You'd never expect a planet to create a humming noise, but that's exactly what scientists found on Mars. Among the uneven sequence of Martian earthquake drums and beats, there is a sound that adds up to the planet's many mysteries.
It's been 5 years since NASA's InSight lander has safely gotten to the surface of Mars, landing in a flat area close to the planet's equator. It has been gathering a whole bunch of unique information, getting more data about the red planet that everyone ever thought possible. The lander's extremely sensitive seismometer has picked up all kinds of data, painting a unique picture of Mars' geological activity.
Unlike Earth's humming sounds that originate from the planets oceans and waves crashing against the shores, Mars has a 'melody' that sounds much higher compared to that of our planet. At first, scientists thought it was connected with the strong winds on the planet's surface, but that wasn't the case. The humming high-pitched sound seems to get a little bit stronger as marsquakes roar through the planet's surface, but seismologists believe the two may have different origins.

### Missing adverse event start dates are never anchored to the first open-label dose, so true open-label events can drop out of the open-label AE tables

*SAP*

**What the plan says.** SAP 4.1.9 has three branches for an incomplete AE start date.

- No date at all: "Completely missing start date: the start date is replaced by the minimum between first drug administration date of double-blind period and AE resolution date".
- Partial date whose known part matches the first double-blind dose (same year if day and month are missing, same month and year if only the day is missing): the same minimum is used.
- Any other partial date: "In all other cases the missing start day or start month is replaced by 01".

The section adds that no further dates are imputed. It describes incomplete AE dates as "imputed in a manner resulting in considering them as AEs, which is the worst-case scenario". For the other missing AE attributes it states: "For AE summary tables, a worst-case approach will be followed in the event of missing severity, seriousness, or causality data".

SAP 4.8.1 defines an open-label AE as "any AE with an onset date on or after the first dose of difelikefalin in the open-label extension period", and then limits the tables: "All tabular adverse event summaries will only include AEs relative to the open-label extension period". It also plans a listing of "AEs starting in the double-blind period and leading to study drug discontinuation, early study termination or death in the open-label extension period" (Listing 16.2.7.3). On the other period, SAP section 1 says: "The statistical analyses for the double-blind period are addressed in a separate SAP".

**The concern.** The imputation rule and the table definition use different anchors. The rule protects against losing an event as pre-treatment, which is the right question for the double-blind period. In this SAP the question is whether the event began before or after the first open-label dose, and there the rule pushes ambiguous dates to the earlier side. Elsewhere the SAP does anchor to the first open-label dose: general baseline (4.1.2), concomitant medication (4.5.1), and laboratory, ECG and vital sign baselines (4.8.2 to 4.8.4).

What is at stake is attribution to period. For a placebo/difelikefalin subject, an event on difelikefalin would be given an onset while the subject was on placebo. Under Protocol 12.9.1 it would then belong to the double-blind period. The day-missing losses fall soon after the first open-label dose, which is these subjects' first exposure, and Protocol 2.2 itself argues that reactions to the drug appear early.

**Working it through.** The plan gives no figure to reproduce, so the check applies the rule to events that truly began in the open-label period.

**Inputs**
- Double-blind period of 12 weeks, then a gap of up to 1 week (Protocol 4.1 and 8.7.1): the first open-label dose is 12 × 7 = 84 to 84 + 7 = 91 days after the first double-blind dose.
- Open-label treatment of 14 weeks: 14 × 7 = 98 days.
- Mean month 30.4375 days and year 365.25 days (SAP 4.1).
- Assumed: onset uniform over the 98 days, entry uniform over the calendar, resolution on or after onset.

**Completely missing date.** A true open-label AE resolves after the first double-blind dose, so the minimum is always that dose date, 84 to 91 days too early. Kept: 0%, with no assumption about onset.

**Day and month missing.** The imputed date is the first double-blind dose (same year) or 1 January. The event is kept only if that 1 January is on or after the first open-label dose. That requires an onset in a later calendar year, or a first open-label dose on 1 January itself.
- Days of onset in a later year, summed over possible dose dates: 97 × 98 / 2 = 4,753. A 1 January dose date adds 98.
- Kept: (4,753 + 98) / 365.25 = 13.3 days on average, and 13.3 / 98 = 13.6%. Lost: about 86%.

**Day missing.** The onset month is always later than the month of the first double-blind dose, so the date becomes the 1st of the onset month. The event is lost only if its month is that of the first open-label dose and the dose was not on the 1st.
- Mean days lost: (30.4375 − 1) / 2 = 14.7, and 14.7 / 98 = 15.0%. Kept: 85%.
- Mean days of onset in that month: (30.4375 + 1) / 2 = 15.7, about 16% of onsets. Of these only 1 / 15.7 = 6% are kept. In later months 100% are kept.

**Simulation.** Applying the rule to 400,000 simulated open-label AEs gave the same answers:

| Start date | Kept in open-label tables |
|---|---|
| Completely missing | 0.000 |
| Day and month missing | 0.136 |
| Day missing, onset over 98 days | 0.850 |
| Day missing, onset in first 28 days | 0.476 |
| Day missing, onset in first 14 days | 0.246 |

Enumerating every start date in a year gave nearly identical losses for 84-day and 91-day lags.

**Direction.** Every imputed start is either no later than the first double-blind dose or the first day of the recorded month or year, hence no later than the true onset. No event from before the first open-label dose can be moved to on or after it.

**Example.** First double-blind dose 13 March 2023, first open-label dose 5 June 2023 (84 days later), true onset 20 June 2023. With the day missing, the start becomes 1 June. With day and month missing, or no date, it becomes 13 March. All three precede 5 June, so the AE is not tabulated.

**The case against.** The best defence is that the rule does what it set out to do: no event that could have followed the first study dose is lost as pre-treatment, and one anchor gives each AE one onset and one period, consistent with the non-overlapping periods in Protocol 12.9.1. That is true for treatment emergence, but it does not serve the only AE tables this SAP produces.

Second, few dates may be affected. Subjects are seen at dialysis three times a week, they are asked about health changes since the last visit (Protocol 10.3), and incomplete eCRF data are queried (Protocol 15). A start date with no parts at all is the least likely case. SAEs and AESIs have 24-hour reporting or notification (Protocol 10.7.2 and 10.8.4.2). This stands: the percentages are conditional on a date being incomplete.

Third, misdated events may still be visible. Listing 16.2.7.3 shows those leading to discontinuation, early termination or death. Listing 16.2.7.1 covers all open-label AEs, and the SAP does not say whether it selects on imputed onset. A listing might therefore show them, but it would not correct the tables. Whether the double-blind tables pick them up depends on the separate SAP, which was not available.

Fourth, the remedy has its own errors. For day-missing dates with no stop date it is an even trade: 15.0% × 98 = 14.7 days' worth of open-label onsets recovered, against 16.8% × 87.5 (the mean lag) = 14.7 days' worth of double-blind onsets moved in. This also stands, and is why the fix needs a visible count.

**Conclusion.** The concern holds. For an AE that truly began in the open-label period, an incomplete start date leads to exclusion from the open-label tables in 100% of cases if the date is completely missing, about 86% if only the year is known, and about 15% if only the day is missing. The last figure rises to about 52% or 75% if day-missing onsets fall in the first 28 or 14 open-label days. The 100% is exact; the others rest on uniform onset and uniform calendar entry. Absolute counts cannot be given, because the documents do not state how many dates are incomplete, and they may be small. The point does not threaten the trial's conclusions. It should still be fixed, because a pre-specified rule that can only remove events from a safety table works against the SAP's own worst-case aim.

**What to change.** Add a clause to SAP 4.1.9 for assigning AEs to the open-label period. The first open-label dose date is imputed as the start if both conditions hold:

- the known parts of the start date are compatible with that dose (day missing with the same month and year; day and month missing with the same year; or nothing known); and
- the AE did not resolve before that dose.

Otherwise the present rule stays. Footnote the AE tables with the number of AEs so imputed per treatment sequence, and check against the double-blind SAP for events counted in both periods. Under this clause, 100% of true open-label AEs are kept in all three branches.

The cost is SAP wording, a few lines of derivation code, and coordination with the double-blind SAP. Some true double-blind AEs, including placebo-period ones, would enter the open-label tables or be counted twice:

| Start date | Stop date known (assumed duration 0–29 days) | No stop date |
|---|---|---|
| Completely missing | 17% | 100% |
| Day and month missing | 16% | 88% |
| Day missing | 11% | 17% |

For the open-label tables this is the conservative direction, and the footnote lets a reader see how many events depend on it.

If the frequency of the marsquake somehow matches the source that creates the humming sound, it may amplify the effect, thus, making the humming even louder than it actually is. Some seismologists believe that the mysterious sound may be somehow connected to the basin where the InSight lander is located and the sands and stone that comprise it.
Geophysicists still have no idea what's causing the curious humming effect, but they are hoping that more data from the InSight lander will shed some light as to its origin.